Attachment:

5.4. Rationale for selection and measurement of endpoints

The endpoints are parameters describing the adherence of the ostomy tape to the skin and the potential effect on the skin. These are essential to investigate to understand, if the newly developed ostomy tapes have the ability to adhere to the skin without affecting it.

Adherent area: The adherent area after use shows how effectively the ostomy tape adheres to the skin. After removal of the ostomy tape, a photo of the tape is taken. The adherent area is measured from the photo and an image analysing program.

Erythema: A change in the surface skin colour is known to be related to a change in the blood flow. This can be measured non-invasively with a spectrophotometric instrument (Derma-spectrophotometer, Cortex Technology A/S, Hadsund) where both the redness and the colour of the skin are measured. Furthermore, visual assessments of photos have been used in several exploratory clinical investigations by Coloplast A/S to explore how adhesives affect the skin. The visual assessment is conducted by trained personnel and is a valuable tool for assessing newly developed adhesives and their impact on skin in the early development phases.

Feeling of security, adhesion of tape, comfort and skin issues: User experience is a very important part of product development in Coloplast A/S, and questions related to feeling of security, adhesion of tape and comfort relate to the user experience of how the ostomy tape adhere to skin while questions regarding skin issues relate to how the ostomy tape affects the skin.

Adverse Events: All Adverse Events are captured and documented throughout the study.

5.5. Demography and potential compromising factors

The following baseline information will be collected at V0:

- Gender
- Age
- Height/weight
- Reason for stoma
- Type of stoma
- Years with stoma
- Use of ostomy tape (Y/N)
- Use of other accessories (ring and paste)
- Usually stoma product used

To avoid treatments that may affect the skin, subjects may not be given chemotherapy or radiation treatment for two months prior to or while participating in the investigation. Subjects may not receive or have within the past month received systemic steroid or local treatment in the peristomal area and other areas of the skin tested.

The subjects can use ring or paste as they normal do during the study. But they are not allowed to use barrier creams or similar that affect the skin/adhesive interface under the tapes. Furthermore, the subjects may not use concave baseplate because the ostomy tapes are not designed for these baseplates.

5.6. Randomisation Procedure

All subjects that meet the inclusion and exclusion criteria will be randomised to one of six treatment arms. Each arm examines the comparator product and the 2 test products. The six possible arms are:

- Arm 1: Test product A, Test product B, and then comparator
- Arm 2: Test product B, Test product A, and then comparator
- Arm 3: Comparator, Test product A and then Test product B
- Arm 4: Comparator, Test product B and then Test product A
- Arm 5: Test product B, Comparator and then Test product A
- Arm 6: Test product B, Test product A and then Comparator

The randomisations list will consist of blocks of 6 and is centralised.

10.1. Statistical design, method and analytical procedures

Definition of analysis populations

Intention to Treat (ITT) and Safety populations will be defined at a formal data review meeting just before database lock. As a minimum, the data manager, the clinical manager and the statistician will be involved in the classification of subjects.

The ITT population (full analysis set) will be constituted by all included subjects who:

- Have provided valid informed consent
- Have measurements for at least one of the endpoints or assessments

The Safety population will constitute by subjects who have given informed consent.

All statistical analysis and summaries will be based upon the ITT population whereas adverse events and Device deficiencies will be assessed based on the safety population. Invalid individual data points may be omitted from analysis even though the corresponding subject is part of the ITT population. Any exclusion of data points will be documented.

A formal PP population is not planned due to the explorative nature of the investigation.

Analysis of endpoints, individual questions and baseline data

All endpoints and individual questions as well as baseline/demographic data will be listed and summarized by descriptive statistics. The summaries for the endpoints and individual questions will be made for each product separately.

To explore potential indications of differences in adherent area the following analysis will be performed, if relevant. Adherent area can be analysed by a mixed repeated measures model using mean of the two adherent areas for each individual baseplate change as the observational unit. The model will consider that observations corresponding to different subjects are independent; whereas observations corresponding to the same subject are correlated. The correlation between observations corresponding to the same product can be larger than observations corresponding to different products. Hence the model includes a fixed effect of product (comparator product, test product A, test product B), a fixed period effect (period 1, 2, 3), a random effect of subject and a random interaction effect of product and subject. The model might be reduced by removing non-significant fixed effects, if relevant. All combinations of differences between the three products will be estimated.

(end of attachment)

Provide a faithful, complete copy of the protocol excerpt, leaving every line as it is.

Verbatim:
5.4. Rationale for selection and measurement of endpoints

The endpoints are parameters describing the adherence of the ostomy tape to the skin and the potential effect on the skin. These are essential to investigate to understand, if the newly developed ostomy tapes have the ability to adhere to the skin without affecting it.

Adherent area: The adherent area after use shows how effectively the ostomy tape adheres to the skin. After removal of the ostomy tape, a photo of the tape is taken. The adherent area is measured from the photo and an image analysing program.

Erythema: A change in the surface skin colour is known to be related to a change in the blood flow. This can be measured non-invasively with a spectrophotometric instrument (Derma-spectrophotometer, Cortex Technology A/S, Hadsund) where both the redness and the colour of the skin are measured. Furthermore, visual assessments of photos have been used in several exploratory clinical investigations by Coloplast A/S to explore how adhesives affect the skin. The visual assessment is conducted by trained personnel and is a valuable tool for assessing newly developed adhesives and their impact on skin in the early development phases.

Feeling of security, adhesion of tape, comfort and skin issues: User experience is a very important part of product development in Coloplast A/S, and questions related to feeling of security, adhesion of tape and comfort relate to the user experience of how the ostomy tape adhere to skin while questions regarding skin issues relate to how the ostomy tape affects the skin.

Adverse Events: All Adverse Events are captured and documented throughout the study.

5.5. Demography and potential compromising factors

The following baseline information will be collected at V0:

- Gender
- Age
- Height/weight
- Reason for stoma
- Type of stoma
- Years with stoma
- Use of ostomy tape (Y/N)
- Use of other accessories (ring and paste)
- Usually stoma product used

To avoid treatments that may affect the skin, subjects may not be given chemotherapy or radiation treatment for two months prior to or while participating in the investigation. Subjects may not receive or have within the past month received systemic steroid or local treatment in the peristomal area and other areas of the skin tested.

The subjects can use ring or paste as they normal do during the study. But they are not allowed to use barrier creams or similar that affect the skin/adhesive interface under the tapes. Furthermore, the subjects may not use concave baseplate because the ostomy tapes are not designed for these baseplates.

5.6. Randomisation Procedure

All subjects that meet the inclusion and exclusion criteria will be randomised to one of six treatment arms. Each arm examines the comparator product and the 2 test products. The six possible arms are:

- Arm 1: Test product A, Test product B, and then comparator
- Arm 2: Test product B, Test product A, and then comparator
- Arm 3: Comparator, Test product A and then Test product B
- Arm 4: Comparator, Test product B and then Test product A
- Arm 5: Test product B, Comparator and then Test product A
- Arm 6: Test product B, Test product A and then Comparator

The randomisations list will consist of blocks of 6 and is centralised.

10.1. Statistical design, method and analytical procedures

Definition of analysis populations

Intention to Treat (ITT) and Safety populations will be defined at a formal data review meeting just before database lock. As a minimum, the data manager, the clinical manager and the statistician will be involved in the classification of subjects.

The ITT population (full analysis set) will be constituted by all included subjects who:

- Have provided valid informed consent
- Have measurements for at least one of the endpoints or assessments

The Safety population will constitute by subjects who have given informed consent.

All statistical analysis and summaries will be based upon the ITT population whereas adverse events and Device deficiencies will be assessed based on the safety population. Invalid individual data points may be omitted from analysis even though the corresponding subject is part of the ITT population. Any exclusion of data points will be documented.

A formal PP population is not planned due to the explorative nature of the investigation.

Analysis of endpoints, individual questions and baseline data

All endpoints and individual questions as well as baseline/demographic data will be listed and summarized by descriptive statistics. The summaries for the endpoints and individual questions will be made for each product separately.

To explore potential indications of differences in adherent area the following analysis will be performed, if relevant. Adherent area can be analysed by a mixed repeated measures model using mean of the two adherent areas for each individual baseplate change as the observational unit. The model will consider that observations corresponding to different subjects are independent; whereas observations corresponding to the same subject are correlated. The correlation between observations corresponding to the same product can be larger than observations corresponding to different products. Hence the model includes a fixed effect of product (comparator product, test product A, test product B), a fixed period effect (period 1, 2, 3), a random effect of subject and a random interaction effect of product and subject. The model might be reduced by removing non-significant fixed effects, if relevant. All combinations of differences between the three products will be estimated.